n. a genus of mostly Gram-positive anaerobic spore-forming rodlike bacteria commonly found in soil and in the intestinal tract of humans and animals. Many species cause disease and produce extremely potent exotoxins. C. botulinum grows freely in badly preserved canned foods, producing a toxin causing serious food poisoning (botulism); an extremely dilute form of this toxin is now used to treat muscle spasm (see botulinum toxin). C. histolyticum, C. oedematiens, and C. septicum all cause gas gangrene when they infect wounds. C. tetani lives as a harmless commensal in the intestine but causes tetanus on contamination of wounds (with manured soil). The species C. perfringens – Welch’s bacillus – causes blood poisoning, food poisoning, and gas gangrene. Overgrowth of Clostridium difficile (often shortened to C. diff), a normal inhabitant of the human large intestine, is not uncommon as a complication of some antibiotic therapy and produces a specific condition – pseudomembranous colitis (see pseudomembrane) – which is life-threatening unless treated promptly and is becoming more common as a hospital-acquired infection.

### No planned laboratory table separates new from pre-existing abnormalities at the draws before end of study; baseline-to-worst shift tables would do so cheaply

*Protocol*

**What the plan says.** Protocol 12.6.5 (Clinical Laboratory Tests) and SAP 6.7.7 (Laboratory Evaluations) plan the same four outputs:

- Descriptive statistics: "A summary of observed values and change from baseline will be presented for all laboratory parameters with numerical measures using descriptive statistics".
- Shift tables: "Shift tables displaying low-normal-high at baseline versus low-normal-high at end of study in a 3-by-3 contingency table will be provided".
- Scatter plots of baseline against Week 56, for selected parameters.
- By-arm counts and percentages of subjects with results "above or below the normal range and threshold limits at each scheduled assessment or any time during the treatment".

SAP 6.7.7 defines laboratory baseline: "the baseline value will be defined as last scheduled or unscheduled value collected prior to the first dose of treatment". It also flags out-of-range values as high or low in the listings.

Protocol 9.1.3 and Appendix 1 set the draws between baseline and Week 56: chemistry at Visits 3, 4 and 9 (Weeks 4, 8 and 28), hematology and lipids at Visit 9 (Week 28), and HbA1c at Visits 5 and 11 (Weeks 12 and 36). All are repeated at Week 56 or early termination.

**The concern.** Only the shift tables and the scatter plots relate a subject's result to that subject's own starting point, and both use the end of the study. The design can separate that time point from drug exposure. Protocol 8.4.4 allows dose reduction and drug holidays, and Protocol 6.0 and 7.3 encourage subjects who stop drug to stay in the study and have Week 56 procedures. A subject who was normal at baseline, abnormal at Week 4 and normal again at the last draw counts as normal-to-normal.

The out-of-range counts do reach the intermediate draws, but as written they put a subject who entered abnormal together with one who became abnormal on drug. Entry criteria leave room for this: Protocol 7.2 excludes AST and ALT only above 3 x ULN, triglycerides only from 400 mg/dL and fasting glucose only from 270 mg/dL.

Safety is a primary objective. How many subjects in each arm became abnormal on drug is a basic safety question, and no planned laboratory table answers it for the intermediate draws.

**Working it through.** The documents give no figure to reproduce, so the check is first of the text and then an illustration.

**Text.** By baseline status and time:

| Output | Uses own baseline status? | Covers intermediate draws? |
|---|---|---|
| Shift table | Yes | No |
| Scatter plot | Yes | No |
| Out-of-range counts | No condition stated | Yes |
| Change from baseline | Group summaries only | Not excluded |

Subjects: Medicine and Health.